South Carolina’s tourism “recovery” remained stuck in neutral as the month of July wound down, according to the latest revenue data published by Tourism Economics. For the week ending July 25, 2020, revenues plunged by $193 million from the same week in 2019 – a decline of 40 percent.
That decline was slightly better (on a percentage basis) than the previous week – but revenues are now down a staggering $3.7 billion (or 48 percent) since mid-March, which is when the coronavirus pandemic and subsequent societal shutdowns first began impacting the economy.
Take a look …
(Click to view)
(Via: Tourism Economics)
In other numbers, the state’s hotel occupancy rate inched up 0.9 percent to 52 percent – according to data released by the S.C. Department of Parks Recreation and Tourism (SCPRT). This marked the second straight week of occupancy growth – albeit modest growth – and it kept the Palmetto State ahead of occupancy rates for the nation (48.1 percent) and region (48 percent).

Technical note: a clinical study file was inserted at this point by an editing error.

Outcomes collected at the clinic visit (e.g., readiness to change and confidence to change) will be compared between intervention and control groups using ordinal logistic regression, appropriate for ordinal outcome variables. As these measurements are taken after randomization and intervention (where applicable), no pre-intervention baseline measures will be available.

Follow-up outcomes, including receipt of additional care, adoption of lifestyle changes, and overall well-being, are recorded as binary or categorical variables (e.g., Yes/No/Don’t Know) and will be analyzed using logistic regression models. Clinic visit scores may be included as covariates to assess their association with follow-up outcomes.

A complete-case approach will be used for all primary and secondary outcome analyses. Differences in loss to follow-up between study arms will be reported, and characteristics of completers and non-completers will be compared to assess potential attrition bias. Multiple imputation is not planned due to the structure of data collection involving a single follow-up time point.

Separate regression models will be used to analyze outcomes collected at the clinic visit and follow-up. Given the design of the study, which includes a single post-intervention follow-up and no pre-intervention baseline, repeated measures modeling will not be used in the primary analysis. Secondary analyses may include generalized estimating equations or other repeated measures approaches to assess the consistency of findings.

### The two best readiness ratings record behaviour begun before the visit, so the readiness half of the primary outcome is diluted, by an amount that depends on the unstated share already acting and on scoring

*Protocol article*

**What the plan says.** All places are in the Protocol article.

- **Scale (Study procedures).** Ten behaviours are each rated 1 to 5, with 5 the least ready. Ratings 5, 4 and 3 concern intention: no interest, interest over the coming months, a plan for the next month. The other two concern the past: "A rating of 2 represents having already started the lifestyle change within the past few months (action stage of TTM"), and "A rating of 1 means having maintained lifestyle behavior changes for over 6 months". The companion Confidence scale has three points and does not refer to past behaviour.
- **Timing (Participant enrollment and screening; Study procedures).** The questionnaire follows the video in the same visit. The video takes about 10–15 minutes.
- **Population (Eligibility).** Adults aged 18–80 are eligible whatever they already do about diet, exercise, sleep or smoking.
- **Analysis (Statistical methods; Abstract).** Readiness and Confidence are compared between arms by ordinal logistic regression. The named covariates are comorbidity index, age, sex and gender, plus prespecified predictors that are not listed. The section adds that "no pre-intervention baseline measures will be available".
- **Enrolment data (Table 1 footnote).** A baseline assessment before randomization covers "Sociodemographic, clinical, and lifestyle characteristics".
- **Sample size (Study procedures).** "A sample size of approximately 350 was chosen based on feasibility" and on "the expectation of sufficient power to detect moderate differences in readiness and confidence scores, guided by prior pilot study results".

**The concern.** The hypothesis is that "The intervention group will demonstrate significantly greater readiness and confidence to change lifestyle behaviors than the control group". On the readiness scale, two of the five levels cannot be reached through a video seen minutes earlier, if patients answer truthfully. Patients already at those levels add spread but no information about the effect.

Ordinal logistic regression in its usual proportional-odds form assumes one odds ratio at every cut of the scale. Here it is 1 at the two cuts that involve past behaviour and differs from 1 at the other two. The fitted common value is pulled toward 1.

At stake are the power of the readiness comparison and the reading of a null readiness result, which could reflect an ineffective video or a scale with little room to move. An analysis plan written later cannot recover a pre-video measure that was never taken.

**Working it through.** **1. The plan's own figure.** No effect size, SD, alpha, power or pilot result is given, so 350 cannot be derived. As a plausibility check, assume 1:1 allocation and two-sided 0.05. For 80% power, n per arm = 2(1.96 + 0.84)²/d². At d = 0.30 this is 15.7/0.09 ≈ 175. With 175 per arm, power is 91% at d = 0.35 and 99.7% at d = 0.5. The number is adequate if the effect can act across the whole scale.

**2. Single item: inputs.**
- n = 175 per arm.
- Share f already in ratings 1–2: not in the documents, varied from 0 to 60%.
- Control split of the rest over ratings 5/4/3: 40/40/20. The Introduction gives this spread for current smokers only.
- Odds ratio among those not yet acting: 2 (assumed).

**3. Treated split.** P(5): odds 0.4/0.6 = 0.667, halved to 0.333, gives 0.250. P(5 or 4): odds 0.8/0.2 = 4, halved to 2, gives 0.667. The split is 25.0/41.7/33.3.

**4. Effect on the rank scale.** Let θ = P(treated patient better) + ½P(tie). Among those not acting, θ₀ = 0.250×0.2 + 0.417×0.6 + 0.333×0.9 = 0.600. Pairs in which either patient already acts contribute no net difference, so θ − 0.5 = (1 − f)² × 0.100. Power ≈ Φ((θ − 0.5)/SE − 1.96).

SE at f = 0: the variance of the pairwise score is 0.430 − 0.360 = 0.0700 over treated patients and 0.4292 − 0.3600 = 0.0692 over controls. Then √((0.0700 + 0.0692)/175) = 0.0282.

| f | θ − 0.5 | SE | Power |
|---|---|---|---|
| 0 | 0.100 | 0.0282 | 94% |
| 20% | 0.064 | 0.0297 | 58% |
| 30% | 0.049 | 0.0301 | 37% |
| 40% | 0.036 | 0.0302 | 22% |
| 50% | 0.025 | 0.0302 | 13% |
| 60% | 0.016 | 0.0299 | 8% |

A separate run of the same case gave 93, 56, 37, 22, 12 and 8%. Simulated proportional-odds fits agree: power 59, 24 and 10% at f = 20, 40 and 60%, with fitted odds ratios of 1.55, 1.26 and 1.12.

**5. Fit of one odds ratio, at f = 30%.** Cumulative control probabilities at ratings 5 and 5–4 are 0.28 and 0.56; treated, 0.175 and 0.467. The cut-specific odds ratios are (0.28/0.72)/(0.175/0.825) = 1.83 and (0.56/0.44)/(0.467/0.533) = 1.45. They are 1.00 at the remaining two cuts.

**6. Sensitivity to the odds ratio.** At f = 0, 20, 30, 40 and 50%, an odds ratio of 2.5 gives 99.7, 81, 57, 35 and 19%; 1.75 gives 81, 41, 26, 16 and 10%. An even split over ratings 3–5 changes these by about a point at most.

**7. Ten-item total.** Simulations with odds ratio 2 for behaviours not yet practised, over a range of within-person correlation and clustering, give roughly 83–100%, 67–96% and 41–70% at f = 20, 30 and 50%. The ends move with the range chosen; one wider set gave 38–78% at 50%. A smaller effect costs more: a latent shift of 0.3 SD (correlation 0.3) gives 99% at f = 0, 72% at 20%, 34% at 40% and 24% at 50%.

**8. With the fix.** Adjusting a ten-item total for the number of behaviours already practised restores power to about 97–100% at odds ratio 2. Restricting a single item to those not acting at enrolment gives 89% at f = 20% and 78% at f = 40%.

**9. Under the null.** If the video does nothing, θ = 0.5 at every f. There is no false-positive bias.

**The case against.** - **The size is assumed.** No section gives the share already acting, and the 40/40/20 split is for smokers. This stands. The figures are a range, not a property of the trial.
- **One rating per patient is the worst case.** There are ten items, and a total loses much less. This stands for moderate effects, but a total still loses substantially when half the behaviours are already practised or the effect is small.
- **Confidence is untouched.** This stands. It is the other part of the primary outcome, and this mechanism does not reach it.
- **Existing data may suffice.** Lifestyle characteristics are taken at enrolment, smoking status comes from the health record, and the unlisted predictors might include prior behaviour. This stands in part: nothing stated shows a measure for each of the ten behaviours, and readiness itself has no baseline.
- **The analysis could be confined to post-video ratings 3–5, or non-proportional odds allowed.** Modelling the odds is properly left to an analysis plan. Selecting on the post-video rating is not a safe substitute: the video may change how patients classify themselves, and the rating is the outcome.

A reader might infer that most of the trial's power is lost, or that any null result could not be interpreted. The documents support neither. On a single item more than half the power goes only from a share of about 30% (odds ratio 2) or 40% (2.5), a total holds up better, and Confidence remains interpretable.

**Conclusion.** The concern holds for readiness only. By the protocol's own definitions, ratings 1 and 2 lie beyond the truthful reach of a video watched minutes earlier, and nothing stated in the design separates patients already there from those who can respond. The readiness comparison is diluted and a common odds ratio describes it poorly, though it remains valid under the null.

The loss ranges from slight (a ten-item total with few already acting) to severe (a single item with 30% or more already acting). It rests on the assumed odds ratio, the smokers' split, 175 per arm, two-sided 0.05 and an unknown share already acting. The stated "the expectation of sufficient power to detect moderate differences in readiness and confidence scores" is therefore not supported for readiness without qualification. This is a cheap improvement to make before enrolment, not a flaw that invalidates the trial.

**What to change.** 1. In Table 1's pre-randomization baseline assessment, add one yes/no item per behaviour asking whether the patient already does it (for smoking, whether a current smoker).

However, the occupancy rate remained below its post-Covid high of 58 percent recorded in late June.
Hilton Head Island and Beaufort county led the state with a 79 percent occupancy rate, officials noted.
As for revenue per available room – or “RevPAR” – this key metric clocked in at $58.52 for the week ending July 25. That was a 46.7 percent drop from the same week in 2019 and put this indicator at 43.9 percent below where it was at this point last year.
Meanwhile, tourism officials reported a total of 414,000 “hotel room nights sold” for the week ending July 25 – down 29.7 percent from the same week in 2019 and down 30.3 percent on a year-to-date basis.
All of these numbers remained roughly unchanged from the previous week.
Our view? Beating on a broken record, it is time (well past time, actually) to reorient the Palmetto State’s approach to this vital industry. First, South Carolina must stop pumping state and local tax dollars into corrupt, government-run tourism marketing schemes and start diversifying the Palmetto State as a destination for visitors.
In good times and bad times, government must focus on its core functions … and stop getting in the way of opportunities for sustained, long-term growth.
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